We addressed this head-on and wrote a story that was about the core mechanic, about killing. It doesn’t judge whether this is right or wrong, it isn’t about creating a morality play. We simply take someone who hasn’t killed before and force them to kill, in order to save their own life and then the lives of their closest friends. Along the way, this killing, the core mechanic, becomes a key theme in the narrative. If it wasn’t, then any literary or artistic value would be undermined by the moment-to-moment gameplay, the story told through the player’s actions.
Can you see Far Cry 3 setting a precedent in terms of narrative weight? Are you expecting outcry or a backlash from the press based on the mature themes in the
story? Are there any particular moments that you feel nervous about ahead of launch?
It has never been a goal to set a precedent in narrative and we aren’t making any claims about advancing the medium or breaking new ground. What we are doing is telling a story the way we want to. And when someone in the room winces at this idea, that probably means it’s stronger than a carefully sanitized and focus-tested concept that will never offend anyone, ever, anywhere.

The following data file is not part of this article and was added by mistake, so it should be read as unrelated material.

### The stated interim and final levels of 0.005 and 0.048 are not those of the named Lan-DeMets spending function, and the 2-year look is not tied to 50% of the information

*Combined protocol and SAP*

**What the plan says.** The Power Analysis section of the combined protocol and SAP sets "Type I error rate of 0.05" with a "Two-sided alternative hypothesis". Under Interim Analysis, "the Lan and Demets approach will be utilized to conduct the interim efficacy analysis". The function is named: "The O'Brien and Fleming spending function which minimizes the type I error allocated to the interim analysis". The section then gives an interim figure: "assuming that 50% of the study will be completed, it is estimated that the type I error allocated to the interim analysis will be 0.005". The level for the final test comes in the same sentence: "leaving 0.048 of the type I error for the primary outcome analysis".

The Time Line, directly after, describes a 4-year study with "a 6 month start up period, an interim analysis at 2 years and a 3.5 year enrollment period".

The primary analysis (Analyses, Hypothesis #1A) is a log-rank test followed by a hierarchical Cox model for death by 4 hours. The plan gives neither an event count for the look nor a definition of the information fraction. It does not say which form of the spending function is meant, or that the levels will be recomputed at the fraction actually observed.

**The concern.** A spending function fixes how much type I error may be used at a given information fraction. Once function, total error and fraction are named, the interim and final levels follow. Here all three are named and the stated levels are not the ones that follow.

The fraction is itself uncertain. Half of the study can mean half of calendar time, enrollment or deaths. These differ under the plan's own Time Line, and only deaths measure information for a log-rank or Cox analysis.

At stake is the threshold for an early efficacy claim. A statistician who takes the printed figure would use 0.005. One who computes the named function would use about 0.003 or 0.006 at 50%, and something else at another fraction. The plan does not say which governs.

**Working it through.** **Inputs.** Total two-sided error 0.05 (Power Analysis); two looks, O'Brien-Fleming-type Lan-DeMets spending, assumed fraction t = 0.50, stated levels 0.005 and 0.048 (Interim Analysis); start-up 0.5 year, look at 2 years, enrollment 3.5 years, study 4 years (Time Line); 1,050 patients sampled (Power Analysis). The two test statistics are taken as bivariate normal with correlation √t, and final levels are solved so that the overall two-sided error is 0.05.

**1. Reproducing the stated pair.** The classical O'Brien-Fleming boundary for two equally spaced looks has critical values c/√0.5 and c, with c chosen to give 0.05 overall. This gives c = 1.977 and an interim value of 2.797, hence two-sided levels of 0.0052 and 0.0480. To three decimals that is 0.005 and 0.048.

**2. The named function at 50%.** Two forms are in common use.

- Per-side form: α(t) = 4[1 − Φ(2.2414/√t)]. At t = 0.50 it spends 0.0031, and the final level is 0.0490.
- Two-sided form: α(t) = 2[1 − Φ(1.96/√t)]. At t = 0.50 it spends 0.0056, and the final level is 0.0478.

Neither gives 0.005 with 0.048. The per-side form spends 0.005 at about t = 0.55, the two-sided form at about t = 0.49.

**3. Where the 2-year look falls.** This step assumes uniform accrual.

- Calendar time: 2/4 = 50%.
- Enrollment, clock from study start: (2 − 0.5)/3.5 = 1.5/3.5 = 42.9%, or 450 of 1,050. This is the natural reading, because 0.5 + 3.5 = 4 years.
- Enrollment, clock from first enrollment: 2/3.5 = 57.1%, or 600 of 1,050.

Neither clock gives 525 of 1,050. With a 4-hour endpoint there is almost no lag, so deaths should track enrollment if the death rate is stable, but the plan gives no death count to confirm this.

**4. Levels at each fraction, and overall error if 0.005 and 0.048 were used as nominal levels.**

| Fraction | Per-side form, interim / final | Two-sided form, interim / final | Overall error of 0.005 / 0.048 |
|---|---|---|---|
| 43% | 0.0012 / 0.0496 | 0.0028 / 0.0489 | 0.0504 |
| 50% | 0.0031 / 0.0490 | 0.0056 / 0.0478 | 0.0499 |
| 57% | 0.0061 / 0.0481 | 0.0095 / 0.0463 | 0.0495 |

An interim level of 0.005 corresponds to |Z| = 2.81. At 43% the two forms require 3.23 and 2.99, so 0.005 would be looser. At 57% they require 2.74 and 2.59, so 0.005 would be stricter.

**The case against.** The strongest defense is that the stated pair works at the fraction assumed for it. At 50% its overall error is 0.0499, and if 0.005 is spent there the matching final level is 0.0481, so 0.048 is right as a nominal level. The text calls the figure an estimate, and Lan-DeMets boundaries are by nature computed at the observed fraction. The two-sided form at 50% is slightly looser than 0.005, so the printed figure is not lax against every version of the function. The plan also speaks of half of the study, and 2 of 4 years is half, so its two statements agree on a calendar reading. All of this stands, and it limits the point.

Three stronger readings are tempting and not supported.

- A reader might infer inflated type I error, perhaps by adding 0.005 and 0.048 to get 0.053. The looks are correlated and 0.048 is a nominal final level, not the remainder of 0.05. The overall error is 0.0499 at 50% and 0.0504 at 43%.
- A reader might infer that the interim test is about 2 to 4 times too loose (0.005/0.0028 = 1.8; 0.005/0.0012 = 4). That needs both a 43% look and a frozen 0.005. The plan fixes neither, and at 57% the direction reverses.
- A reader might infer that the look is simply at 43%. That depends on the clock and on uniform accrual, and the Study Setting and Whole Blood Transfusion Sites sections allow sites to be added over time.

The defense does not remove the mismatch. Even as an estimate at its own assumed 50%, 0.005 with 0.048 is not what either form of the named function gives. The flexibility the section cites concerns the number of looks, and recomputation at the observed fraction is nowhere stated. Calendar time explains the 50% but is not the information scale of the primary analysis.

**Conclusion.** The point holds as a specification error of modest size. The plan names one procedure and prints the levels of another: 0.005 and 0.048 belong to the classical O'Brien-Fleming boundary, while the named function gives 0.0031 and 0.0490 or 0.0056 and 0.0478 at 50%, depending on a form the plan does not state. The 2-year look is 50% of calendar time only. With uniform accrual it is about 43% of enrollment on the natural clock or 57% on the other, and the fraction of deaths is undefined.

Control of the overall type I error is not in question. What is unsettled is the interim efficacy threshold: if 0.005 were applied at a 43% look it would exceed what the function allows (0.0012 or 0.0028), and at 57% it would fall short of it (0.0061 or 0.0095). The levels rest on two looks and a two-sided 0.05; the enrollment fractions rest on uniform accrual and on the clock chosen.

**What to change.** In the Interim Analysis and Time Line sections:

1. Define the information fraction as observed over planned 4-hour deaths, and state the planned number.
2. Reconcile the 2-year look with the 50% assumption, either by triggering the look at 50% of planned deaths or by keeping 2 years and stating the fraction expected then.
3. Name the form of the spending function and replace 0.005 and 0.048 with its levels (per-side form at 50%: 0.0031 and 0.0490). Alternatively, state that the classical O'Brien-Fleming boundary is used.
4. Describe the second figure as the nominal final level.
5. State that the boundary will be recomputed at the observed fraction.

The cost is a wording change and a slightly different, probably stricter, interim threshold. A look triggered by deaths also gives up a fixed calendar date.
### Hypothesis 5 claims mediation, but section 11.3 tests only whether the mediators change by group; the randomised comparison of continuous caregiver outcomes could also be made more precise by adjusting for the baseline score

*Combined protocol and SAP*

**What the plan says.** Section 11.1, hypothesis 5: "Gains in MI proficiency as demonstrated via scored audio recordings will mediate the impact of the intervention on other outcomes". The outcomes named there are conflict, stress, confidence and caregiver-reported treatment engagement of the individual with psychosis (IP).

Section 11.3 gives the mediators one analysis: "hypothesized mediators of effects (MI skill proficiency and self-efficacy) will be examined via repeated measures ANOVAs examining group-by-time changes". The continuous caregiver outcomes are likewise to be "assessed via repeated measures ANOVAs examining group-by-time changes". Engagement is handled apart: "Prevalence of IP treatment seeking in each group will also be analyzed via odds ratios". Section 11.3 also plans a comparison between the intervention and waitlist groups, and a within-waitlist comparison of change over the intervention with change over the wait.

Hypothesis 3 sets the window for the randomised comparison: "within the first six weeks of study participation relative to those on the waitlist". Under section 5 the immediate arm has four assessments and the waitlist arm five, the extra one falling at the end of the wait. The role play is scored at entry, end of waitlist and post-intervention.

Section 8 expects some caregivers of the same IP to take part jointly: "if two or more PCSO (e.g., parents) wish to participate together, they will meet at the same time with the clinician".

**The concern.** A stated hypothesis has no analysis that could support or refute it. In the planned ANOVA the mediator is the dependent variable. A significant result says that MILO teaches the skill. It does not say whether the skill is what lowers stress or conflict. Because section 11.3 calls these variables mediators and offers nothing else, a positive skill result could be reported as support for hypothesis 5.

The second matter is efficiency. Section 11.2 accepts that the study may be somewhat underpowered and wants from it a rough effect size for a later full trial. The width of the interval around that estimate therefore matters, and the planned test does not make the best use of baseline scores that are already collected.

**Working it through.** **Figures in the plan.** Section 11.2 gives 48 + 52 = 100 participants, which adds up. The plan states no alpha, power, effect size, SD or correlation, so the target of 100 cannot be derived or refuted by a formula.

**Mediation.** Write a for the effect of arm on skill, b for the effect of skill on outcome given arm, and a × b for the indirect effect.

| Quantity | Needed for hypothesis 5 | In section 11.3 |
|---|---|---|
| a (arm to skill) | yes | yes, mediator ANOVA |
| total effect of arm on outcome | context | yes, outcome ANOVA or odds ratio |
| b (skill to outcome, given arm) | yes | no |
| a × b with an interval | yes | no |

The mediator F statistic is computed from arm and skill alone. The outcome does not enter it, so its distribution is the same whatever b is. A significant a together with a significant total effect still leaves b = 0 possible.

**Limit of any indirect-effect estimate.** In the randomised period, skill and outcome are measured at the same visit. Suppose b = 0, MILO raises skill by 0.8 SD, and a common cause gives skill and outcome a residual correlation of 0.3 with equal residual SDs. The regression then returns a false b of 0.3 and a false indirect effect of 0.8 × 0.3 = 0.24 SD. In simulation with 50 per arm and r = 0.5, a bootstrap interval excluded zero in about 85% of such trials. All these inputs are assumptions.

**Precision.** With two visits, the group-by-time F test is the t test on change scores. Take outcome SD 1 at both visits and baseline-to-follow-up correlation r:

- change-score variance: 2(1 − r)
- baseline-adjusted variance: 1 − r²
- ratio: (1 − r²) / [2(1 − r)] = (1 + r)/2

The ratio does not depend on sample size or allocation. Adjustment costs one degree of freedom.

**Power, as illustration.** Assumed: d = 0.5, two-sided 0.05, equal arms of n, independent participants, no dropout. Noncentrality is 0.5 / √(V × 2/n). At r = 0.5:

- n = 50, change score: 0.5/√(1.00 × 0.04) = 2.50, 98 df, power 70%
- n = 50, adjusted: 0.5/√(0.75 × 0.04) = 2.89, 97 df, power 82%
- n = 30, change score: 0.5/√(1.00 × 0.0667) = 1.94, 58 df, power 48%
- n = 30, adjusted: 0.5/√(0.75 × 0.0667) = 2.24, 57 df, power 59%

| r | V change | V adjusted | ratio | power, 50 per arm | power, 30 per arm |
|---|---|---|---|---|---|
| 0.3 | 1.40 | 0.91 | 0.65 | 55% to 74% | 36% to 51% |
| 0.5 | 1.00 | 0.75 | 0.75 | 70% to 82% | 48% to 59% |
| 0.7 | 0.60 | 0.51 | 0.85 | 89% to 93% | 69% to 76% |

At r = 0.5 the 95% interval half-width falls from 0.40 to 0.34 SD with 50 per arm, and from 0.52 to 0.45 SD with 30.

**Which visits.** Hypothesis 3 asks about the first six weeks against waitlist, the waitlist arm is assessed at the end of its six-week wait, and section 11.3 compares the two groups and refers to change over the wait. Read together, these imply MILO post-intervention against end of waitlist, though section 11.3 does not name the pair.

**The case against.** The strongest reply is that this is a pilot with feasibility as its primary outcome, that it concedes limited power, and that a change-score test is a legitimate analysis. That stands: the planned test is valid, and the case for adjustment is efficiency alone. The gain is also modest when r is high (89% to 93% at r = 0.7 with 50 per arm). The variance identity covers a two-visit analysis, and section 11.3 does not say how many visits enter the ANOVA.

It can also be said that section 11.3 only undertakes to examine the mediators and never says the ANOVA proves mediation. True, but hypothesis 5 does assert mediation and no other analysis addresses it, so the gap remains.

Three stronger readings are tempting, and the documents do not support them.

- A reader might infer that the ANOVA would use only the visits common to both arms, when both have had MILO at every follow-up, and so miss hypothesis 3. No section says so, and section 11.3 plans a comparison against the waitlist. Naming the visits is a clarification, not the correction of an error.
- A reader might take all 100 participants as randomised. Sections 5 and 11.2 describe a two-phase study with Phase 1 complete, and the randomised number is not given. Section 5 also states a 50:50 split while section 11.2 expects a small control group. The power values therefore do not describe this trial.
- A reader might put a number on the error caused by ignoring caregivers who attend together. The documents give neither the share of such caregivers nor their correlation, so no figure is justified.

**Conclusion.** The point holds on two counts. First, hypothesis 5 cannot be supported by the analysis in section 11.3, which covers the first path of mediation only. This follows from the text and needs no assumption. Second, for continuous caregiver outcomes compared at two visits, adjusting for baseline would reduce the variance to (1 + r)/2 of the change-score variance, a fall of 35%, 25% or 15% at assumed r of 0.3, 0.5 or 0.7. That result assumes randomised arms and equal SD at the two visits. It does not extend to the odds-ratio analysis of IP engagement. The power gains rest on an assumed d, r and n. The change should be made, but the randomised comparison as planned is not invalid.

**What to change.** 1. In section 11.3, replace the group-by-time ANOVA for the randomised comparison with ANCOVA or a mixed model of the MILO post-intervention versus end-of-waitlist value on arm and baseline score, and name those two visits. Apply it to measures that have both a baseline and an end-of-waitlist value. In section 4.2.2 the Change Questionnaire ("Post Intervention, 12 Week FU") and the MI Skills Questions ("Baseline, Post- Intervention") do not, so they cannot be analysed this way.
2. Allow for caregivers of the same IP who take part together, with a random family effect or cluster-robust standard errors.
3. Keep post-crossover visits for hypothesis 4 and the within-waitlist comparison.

I think the reaction to what we have shown so far has been based on the fact that Far Cry is a popular shooter brand, and that most other shooters have been treading similar narrative ground for the last few years. In that respect we are absolutely doing something different to the crowd.
The villain Vaas is a rather animated chap. How far is Ubisoft testing itself in terms of acting and direction in Far Cry 3? To what extent has this been a learning
process for you as a developer?
Our ambition for Far Cry 3 was to create realistic characters that give believable performances and create empathy, fear, desire; real emotions. The endeavour has been
driven by technology and creativity.
The reason that characters in Far Cry 3 like Vaas come alive in the game is that we capture the real performance of the actors. Our motion capture technology simultaneously records full body motion, voice, and detailed facial motions. This means our directors and actors work in a much more traditional way, allowing for more chemistry on set and some great improvisation. This wouldn’t be possible with the different elements all being recorded separately and being patched together.
“We take someone who hasn’t killed before and force them to kill, in order to save their own life and then the lives of their closest friends. Along the way, this killing, the core mechanic, becomes a key theme in the narrative. If it wasn’t, then any literary or artistic value would be undermined by the moment-to-moment gameplay, the story told through the player’s actions.”